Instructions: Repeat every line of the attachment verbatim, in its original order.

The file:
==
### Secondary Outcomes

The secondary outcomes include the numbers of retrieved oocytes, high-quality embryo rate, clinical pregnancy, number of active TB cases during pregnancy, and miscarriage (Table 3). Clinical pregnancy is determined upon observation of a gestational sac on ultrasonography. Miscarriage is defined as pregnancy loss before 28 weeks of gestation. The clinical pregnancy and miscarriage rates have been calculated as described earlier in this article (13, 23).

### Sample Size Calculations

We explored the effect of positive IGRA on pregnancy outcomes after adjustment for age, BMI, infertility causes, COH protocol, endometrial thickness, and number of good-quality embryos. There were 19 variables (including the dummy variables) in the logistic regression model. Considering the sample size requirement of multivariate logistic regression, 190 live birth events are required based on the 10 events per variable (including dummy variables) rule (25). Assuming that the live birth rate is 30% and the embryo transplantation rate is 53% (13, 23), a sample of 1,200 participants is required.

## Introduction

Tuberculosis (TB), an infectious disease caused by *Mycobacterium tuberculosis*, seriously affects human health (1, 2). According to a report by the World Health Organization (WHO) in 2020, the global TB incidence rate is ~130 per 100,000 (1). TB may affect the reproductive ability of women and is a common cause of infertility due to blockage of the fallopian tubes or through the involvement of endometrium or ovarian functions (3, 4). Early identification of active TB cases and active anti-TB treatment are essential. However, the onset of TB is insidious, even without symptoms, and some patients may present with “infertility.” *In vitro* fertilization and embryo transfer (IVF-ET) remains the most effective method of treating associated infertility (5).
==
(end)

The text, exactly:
### Secondary Outcomes

The secondary outcomes include the numbers of retrieved oocytes, high-quality embryo rate, clinical pregnancy, number of active TB cases during pregnancy, and miscarriage (Table 3). Clinical pregnancy is determined upon observation of a gestational sac on ultrasonography. Miscarriage is defined as pregnancy loss before 28 weeks of gestation. The clinical pregnancy and miscarriage rates have been calculated as described earlier in this article (13, 23).

### Sample Size Calculations

We explored the effect of positive IGRA on pregnancy outcomes after adjustment for age, BMI, infertility causes, COH protocol, endometrial thickness, and number of good-quality embryos. There were 19 variables (including the dummy variables) in the logistic regression model. Considering the sample size requirement of multivariate logistic regression, 190 live birth events are required based on the 10 events per variable (including dummy variables) rule (25). Assuming that the live birth rate is 30% and the embryo transplantation rate is 53% (13, 23), a sample of 1,200 participants is required.

## Introduction

Tuberculosis (TB), an infectious disease caused by *Mycobacterium tuberculosis*, seriously affects human health (1, 2). According to a report by the World Health Organization (WHO) in 2020, the global TB incidence rate is ~130 per 100,000 (1). TB may affect the reproductive ability of women and is a common cause of infertility due to blockage of the fallopian tubes or through the involvement of endometrium or ovarian functions (3, 4). Early identification of active TB cases and active anti-TB treatment are essential. However, the onset of TB is insidious, even without symptoms, and some patients may present with “infertility.” *In vitro* fertilization and embryo transfer (IVF-ET) remains the most effective method of treating associated infertility (5).